What tips or suggestions would you give someone who was thinking about beginning to pursue research in this area?

If you are going to study immigration detention, be prepared to be constantly shocked.  It seems that almost every day I learn something new that I was not expecting because it seems either too bizarre or shameful to be true.  For example, I just learned that over the past decade in the US, three major private prison firms spent 45 million USD on campaign donations and lobbyists to push detention legislation at the state and federal level; the return on their investments is estimated to be 5.1 billion USD in revenues.  In the detention centres run by one of these firms – Corrections Corporation of America – immigration detainees may be charged as much as 5 USD per minute to use the phone, including when they call their legal representatives.  These sorts of facts are always shocking to me.

 If you could complete any project, or conduct any research in the future, what would it look like? Why do you think it is important?

As mentioned, I would like to do more research on the normative ethics of Canadian detention practices. I am interested to know what stakeholders think about the mandatory detention policy, whether they think it will achieve its stated ambition of deterring irregular migrants, and, if not, what sorts of alternatives we can put in place, again with the overarching goal of living in a more just and fair society.  In addition, I am interested in policy dissemination of detention practices amongst states, the ethics of age assessment technology for detained children, and the conceptualisation of the idea of absconding and flight risk.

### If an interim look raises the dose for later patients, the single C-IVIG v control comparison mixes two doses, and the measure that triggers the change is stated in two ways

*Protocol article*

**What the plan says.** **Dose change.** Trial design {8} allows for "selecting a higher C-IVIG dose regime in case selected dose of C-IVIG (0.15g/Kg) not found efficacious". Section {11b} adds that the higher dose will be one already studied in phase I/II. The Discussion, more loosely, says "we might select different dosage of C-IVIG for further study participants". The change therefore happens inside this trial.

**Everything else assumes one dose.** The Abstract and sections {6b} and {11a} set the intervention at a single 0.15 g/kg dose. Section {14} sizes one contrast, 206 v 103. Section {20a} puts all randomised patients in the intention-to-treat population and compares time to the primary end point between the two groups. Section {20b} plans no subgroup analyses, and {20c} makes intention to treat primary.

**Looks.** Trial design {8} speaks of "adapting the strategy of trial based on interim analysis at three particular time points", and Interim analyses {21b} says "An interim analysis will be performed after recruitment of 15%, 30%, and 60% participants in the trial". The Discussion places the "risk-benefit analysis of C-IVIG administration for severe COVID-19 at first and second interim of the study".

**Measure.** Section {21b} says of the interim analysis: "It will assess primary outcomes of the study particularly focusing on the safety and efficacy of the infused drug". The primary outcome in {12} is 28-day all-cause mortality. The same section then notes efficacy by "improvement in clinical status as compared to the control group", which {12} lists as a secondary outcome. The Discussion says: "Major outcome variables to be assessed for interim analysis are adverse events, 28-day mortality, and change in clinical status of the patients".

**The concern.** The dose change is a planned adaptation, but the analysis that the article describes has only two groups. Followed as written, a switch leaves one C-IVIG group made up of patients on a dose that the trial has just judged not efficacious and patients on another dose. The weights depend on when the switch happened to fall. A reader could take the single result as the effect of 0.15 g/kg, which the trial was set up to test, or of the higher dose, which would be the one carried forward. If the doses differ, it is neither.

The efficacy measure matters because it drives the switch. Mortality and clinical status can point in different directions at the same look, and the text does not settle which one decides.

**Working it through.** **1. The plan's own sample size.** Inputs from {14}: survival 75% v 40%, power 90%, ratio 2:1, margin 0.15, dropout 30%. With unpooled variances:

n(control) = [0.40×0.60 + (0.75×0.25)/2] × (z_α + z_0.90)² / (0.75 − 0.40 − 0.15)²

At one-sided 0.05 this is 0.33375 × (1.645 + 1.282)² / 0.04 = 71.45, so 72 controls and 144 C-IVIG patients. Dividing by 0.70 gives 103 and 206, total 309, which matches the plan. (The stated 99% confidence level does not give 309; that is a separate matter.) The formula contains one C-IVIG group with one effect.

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About the blog author

Stephanie J. Silverman is currently a post-doctoral fellow at the Nathanson Centre on Transnational Human Rights, Crime, and Security at Osgoode Hall Law School, and a researcher at the Refugee Research Network project on asylum and immigration detention.  She wrote her doctoral dissertation at COMPAS and St Antony’s College, University of Oxford, on The Normative Ethics of Immigration Detention in Liberal States.  Stephanie has conducted analytical, empirical, legal, and policy research on the UK, US, and Canadian immigration detention systems, as well as on the issues of child and family detainees, bail and judicial review, protest in and against detention centres, detained asylum seekers, and alternatives to detention. She founded and continues to convene both the Detention Workshop, an academic discussion group on immigration detention, as well as an international working group on the normative ethics of immigration control.

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One thought on “Q & A: Immigration Detention

  1. […] This is a nice interview about Canada’s new detention rules. One of the things it touches upon is just how lucrative the detention business is. It only mentions the United States, but this is true across the world. Which is why governments continue to detain migrants, as I’ve also pointed out in a previous post – despite the fact that it’s anything but progressive to lock up people who have committed no felony and despite the fact that it costs the state lots of money money to incarcerate these people. […]